They will produce prodigious amounts of growth each year if kept well fed and watered throughout the warmest months, particularly if they have been acclimatised to accept full sun. Once these cacti are established they can easily produce 30cm of growth every year.
GROWING GUIDE -Cactus Care Basics
Unpack your cacti as soon as possible. Any specimens shipped with bare roots should be potted up in an appropriate size container (see below for tips on soil mixes and containers). Place your new arrivals in an area which receives bright filtered light. They will require a week or two to get acclimated to their new home, and you should avoid placing them in direct sunlight for the first few days. After this time you may gradually introduce them to more intense light and give them their first drink of water.
BASIC SOIL MIX --- Most commercial cactus mixes work well, but you can easily make your own superior quality mix. A good general purpose formula combines equal parts organic material, coarse river sand (don?t use beach sand), and porous organic material. For the organic material you can use any number of components such peat moss, a quality potting mix, coconut coir, etc. We?ve found a mixture made from equal parts peat moss, leaf mold (well decayed leaves) or compost, ground fir bark and healthy garden soil works very well. The porous organic material can be perlite or agricultural pumice. Another alternate formula combines 2 parts perlite or pumice to one part organic material. Remember, these are just general recipes, and you can improvise your own mix depending upon locally available materials. What?s most important is that your mixture provides excellent drainage.
CONTAINER --- Always use a pot with a drain hole. Be conservative when sizing your pot; a larger pot is not necessarily better when it comes to cacti. A general rule of thumb is to choose a pot sized approximately 1? larger in diameter than the cactus it will contain. Unglazed clay pots are recommended for those inexperienced with cacti. Their inherent porosity provides some extra insurance against overwatering. Plastic pots are fine, but require more careful attention to watering. After planting your cactus , it?s a good idea to top the mix with 1/4? to 1/2? of fine gravel. This topdressing will help prevent stem rot and it discourages algae growth.
WATERING --- Overwatering is probably the single most popular way to smother your cactus to death. A few simple rules will help ensure your relationship with your plant is long lived. Don?t water a cactus if the potting mixture is damp. Always allow the soil to dry out completely before you even think of watering again. Water early in the day so the top of the soil has a chance to dry a bit before evening. It?s best to water when you know you?re in store for a sunny day. During peak growing season you?ll be watering about once a week. When the days shorten and temperatures get cooler, you should begin to restrict watering. During winter, you should barely ever even water, once a month should suffice.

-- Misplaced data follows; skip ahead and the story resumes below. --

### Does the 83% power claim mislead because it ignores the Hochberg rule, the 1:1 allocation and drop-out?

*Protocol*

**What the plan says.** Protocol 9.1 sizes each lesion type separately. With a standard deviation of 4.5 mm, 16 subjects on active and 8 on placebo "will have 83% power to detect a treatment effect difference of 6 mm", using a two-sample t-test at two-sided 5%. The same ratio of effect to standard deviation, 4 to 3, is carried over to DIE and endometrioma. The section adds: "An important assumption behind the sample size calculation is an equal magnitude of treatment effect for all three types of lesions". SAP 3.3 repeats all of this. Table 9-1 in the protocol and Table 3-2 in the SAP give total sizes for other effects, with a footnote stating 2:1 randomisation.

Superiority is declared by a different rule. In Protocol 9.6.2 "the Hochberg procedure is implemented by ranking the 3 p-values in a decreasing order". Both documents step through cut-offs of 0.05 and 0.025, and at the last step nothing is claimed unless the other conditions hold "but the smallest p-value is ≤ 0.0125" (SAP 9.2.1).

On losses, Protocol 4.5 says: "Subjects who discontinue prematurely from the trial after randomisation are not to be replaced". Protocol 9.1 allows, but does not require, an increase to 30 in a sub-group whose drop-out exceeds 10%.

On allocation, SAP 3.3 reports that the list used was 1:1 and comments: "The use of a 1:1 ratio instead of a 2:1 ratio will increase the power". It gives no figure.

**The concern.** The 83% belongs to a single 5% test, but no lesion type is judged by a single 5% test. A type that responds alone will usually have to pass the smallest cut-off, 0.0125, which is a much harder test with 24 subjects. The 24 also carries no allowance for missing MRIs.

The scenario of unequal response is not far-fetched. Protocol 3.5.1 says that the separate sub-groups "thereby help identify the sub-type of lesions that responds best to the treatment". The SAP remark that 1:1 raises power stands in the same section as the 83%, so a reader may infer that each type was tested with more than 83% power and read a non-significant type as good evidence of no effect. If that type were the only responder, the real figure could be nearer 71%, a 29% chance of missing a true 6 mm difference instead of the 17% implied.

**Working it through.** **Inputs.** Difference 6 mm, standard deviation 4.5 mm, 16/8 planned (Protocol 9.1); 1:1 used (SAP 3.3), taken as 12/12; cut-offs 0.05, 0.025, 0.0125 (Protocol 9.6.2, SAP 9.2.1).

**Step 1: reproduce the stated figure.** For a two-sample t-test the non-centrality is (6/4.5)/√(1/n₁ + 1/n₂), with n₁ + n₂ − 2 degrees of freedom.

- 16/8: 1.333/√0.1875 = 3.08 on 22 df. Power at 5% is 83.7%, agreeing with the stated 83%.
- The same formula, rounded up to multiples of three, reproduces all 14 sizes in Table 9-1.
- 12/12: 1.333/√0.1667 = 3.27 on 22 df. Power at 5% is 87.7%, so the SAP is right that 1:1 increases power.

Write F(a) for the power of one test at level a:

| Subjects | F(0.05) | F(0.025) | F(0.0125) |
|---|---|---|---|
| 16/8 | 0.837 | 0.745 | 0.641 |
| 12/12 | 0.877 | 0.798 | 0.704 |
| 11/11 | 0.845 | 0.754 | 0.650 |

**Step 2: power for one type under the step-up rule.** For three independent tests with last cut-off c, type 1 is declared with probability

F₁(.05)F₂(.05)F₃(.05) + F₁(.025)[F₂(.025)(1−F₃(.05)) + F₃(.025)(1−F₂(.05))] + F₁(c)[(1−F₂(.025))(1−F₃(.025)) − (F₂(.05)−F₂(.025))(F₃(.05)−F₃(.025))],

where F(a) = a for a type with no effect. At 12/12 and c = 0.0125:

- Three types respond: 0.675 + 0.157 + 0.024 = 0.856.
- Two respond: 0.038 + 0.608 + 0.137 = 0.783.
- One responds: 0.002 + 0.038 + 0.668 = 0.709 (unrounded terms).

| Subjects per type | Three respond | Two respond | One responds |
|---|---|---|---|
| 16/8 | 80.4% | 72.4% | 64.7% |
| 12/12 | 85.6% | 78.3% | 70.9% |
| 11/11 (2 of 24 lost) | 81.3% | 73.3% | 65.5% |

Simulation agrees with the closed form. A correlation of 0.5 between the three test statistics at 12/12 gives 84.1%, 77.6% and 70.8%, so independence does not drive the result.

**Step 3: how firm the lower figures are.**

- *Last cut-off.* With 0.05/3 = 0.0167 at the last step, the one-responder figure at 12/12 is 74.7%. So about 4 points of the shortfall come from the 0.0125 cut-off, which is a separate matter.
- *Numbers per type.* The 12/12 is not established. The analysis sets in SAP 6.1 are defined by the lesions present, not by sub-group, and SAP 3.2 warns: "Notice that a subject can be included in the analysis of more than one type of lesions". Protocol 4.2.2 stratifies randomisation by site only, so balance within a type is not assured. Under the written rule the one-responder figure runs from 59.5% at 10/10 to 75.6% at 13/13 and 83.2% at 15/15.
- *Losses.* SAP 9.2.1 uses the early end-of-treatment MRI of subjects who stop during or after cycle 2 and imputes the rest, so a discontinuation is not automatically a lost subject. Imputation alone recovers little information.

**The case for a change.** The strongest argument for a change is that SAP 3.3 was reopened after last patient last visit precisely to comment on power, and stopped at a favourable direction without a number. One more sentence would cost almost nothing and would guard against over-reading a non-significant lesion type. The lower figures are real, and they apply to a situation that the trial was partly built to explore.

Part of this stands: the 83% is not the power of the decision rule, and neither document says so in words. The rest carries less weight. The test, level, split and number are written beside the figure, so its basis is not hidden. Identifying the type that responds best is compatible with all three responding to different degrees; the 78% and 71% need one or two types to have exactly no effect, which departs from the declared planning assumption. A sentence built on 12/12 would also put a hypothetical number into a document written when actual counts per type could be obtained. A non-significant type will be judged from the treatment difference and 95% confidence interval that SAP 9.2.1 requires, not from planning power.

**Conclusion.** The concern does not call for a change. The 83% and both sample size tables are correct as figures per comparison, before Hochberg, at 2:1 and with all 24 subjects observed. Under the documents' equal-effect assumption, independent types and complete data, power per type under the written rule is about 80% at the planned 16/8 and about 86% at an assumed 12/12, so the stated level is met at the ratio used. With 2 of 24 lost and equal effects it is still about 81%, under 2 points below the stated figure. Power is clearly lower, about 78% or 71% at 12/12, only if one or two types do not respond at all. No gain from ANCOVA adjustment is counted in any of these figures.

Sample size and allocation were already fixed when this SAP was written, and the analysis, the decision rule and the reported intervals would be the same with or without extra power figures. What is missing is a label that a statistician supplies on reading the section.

LIGHTING & LOCATION --- While most people understand that cacti require strong light, what most folks don?t know is that they do not necessarily appreciate intense, direct sunlight all day long (especially during hot weather). Most species will be happiest with about 4 to 6 hours of direct sun. If at all possible, we recommend you locate your cactus in the great outdoors during the active growing season. There seems to be no real substitute for fresh air and sunshine. Ideal spots are any areas which receive a few hours of direct sun, especially morning sunshine, and are partially shaded during the mid to late afternoon. During winter months when most of us will have to bring our plants indoors, a location on the sill of a south facing window will be best. If you can supply some supplemental lighting such as from a Special Grow Lamp , your plants will appreciate it. Cacti grown exclusively indoors under conventional lighting (even bright fluorescents) will rarely grow into healthy , mature specimens. Indoors, good ventilation is very important. Some air movement will help keep your plants disease and pest free. Don?t, however place specimens in front of heating and air conditioning ducts.
FEEDING --- Only fertilize plants which are actively growing and receiving adequate light. Use a fertilizer formula intended for blooming plants and mix up 1/4 to 1/2 strength solution. Feed about once every 3 or 4 weeks. We use Earth Juice brand bloom formula with excellent results. This is an organic, biologically active fertilizer. Avoid fertilizers high in nitrogen, and don?t use fish emulsions, bat guano, manures or other nitrogen-rich organic materials. During cooler weather and short days, your plant will be dormant and you should refrain from feeding.
MANAGING PESTS --- Common pest you may encounter are scale, spider mites, and mealy bugs. Most insects are best managed by physically removing them from your cacti. A focused stream of water from your garden hose will remove many unwanted critters. More stubborn residents can be removed with a cotton swab or soft bristle brush soaked in rubbing alcohol. Neem oil preparations or non-toxic, fatty acid soaps known as insecticidal soaps can provide additional help for more troublesome infestations., but be sure to test an area before spraying an entire specimen . Insecticidal soaps can cause tissue burn in some species. If you?re growing T. pachanoi or T. peruvianus, avoid pyrethrins. They will cause severe tissue burns! Never apply any treatments in direct sun or during high heat and humidity. Sprays are best applied in early morning with good ventilation to ensure rapid drying.